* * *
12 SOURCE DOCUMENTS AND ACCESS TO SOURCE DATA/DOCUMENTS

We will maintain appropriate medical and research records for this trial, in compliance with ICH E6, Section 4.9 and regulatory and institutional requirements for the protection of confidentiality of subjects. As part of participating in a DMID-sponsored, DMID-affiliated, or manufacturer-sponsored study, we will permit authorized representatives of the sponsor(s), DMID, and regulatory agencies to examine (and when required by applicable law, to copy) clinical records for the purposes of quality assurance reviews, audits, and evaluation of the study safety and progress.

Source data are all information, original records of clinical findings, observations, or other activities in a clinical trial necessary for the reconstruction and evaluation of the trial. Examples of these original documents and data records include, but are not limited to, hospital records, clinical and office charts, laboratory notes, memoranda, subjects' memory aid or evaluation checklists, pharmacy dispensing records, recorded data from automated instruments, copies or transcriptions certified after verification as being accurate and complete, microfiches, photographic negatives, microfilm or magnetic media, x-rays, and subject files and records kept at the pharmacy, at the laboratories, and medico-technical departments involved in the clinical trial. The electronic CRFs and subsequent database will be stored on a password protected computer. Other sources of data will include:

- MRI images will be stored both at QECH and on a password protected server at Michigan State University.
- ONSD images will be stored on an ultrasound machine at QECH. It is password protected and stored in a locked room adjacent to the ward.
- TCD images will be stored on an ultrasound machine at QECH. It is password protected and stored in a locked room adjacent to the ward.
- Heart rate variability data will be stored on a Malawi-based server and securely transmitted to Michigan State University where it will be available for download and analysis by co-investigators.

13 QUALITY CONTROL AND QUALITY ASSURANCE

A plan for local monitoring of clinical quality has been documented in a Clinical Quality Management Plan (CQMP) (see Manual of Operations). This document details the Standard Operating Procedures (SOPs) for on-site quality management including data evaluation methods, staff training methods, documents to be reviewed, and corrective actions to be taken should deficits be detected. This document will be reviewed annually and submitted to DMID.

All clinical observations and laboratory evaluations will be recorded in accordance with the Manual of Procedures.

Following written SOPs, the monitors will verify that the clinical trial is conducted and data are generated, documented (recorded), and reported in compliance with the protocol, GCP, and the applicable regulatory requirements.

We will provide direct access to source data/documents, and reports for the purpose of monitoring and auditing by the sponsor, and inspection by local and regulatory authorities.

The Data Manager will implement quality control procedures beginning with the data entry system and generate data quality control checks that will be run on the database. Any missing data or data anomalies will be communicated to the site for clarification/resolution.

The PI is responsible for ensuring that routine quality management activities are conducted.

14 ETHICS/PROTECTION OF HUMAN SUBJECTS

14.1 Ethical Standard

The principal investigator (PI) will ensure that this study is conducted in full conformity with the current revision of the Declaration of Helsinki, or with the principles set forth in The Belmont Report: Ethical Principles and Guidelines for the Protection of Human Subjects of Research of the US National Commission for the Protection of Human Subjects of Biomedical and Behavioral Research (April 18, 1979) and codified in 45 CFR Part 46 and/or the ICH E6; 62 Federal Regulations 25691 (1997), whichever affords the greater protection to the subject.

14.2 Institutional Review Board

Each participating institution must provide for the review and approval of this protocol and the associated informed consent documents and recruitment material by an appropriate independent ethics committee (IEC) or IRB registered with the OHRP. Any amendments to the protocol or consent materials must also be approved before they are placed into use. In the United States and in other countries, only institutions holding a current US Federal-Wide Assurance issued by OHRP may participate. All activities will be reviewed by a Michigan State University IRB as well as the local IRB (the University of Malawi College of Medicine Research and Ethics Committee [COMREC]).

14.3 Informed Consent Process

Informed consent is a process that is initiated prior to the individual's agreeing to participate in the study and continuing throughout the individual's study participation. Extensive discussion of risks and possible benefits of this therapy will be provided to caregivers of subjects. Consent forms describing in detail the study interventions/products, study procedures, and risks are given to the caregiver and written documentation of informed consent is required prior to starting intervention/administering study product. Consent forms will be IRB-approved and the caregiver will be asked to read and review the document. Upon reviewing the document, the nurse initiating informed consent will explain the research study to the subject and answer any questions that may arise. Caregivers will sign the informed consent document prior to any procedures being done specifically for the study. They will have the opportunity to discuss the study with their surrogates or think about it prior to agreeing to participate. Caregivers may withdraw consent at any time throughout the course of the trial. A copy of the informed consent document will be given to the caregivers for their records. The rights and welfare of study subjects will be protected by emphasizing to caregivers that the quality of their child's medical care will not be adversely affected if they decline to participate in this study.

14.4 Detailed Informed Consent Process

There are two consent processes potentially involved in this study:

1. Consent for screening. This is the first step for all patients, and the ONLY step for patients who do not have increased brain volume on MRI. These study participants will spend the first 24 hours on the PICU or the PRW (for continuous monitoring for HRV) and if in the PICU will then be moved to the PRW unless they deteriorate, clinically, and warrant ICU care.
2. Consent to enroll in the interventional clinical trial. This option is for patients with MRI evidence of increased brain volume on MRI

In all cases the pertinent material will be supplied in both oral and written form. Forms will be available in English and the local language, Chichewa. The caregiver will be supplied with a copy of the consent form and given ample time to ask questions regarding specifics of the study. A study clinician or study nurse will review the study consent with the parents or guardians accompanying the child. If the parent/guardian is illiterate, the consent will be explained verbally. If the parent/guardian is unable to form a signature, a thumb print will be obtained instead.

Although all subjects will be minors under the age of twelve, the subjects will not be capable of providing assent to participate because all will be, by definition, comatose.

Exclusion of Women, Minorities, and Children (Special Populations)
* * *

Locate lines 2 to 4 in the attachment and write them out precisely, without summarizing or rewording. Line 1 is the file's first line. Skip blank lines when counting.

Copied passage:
We will maintain appropriate medical and research records for this trial, in compliance with ICH E6, Section 4.9 and regulatory and institutional requirements for the protection of confidentiality of subjects. As part of participating in a DMID-sponsored, DMID-affiliated, or manufacturer-sponsored study, we will permit authorized representatives of the sponsor(s), DMID, and regulatory agencies to examine (and when required by applicable law, to copy) clinical records for the purposes of quality assurance reviews, audits, and evaluation of the study safety and progress.

Source data are all information, original records of clinical findings, observations, or other activities in a clinical trial necessary for the reconstruction and evaluation of the trial. Examples of these original documents and data records include, but are not limited to, hospital records, clinical and office charts, laboratory notes, memoranda, subjects' memory aid or evaluation checklists, pharmacy dispensing records, recorded data from automated instruments, copies or transcriptions certified after verification as being accurate and complete, microfiches, photographic negatives, microfilm or magnetic media, x-rays, and subject files and records kept at the pharmacy, at the laboratories, and medico-technical departments involved in the clinical trial. The electronic CRFs and subsequent database will be stored on a password protected computer. Other sources of data will include:

- MRI images will be stored both at QECH and on a password protected server at Michigan State University.